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After Wisconsin, How Do Democrats Argue Against a GOP Government Shutdown?

2:15 PM, Feb 20, 2011 • By MARK HEMINGWAY
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Congressional Democrats engaged in more saber rattling today over concerns House Republicans will shutdown the government if Democrats don't agree to some pretty significant budget cuts. The continuing resolution funding the federal government expires on March 4:

Senior Senate Democrats slammed Republicans on Sunday for a "reckless" threat to shut down the government as political posturing intensified on both sides over federal spending and the budget deficit.

The House of Representatives approved legislation on Saturday to cut federal spending by $61 billion through September. But The bill, pushed through by Republicans, was sure to be significantly changed by President Barack Obama and his fellow Democrats in the Senate.

"Unfortunately Speaker Boehner seems to be on a course that would inevitably lead to a shutdown ... That's reckless," said Democratic Senator Charles Schumer on CNN'S State of the Union program, speaking of House Speaker John Boehner, the top Republican in Congress.

"We have said shutdown is off the table ... Boehner, Mitch McConnell, other Republican leaders have not taken it off the table when asked, and there are lots of people on the hard right clamoring for a shutdown.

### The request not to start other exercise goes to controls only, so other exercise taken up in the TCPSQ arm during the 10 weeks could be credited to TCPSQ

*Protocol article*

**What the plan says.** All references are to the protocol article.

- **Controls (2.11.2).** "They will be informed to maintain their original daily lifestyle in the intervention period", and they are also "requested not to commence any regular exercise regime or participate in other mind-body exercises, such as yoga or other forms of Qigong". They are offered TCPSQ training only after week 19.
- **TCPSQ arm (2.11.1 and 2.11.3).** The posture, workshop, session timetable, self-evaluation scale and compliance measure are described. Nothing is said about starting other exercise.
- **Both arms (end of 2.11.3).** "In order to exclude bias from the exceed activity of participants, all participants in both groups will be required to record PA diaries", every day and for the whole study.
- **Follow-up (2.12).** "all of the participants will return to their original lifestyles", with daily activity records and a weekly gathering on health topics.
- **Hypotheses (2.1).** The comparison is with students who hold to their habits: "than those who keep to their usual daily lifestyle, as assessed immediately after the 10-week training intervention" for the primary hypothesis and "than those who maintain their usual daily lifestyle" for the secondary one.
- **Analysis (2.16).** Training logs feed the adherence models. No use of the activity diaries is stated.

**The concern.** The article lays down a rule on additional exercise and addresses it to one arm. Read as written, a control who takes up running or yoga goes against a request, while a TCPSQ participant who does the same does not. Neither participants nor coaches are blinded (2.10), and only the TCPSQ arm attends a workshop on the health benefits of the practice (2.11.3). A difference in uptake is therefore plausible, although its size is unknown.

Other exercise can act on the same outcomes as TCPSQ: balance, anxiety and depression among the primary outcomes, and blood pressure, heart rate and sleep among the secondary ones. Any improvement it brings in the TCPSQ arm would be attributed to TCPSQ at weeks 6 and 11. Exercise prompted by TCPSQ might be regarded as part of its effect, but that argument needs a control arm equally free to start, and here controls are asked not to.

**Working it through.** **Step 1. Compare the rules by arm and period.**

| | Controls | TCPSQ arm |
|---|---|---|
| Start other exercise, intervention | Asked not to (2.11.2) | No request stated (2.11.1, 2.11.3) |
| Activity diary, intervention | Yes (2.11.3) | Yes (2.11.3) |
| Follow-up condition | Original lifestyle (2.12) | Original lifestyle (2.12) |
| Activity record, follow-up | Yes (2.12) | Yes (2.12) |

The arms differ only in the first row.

The obvious point here is that if it's so "reckless" to shutdown the government, why have Wisconsin legislators, the President and the DNC all supported the government shutdown in Wisconsin? Not only that, they have shutdown the government by fleeing the state and breaking the law, not to mention the illegal union strikes shutting down schools and national Democrats helping to organize the angry mob descending on Madison.

Conventional wisdom in the Beltway  has it that a government shutdown would be bad for Republicans, just as it was the last time it happened in 1995, when Former GOP Speaker Newt Gingrich took on Clinton over the budget. However, Michael Barone recently made the point that it may not have been that bad -- Republicans only lost 9 seats in 1996 after the historic gains in 1994. (True, Clinton won in 1996 but Bob Dole's candidacy was never much competition.)

Now the budget crisis is much, much worse than it was in 1996 -- Obama and Congressional Democrats added $4 trillion to the deficit in just over two years. I don't think the magnitude of our current fiscal problems are lost on voters. And the more Congressional Democrats ratchet up the rhetoric towards the House GOP over the shutdown, the more they're liable to be called out as rank hypocrites following right on heels of the Democratic temper tantrum in Wisconsin. 

Causing a government shutdown may still be a risky gambit for Republicans, but it will be very hard for Democrats to make the case against it with any moral authority and stir up voter sympathy.

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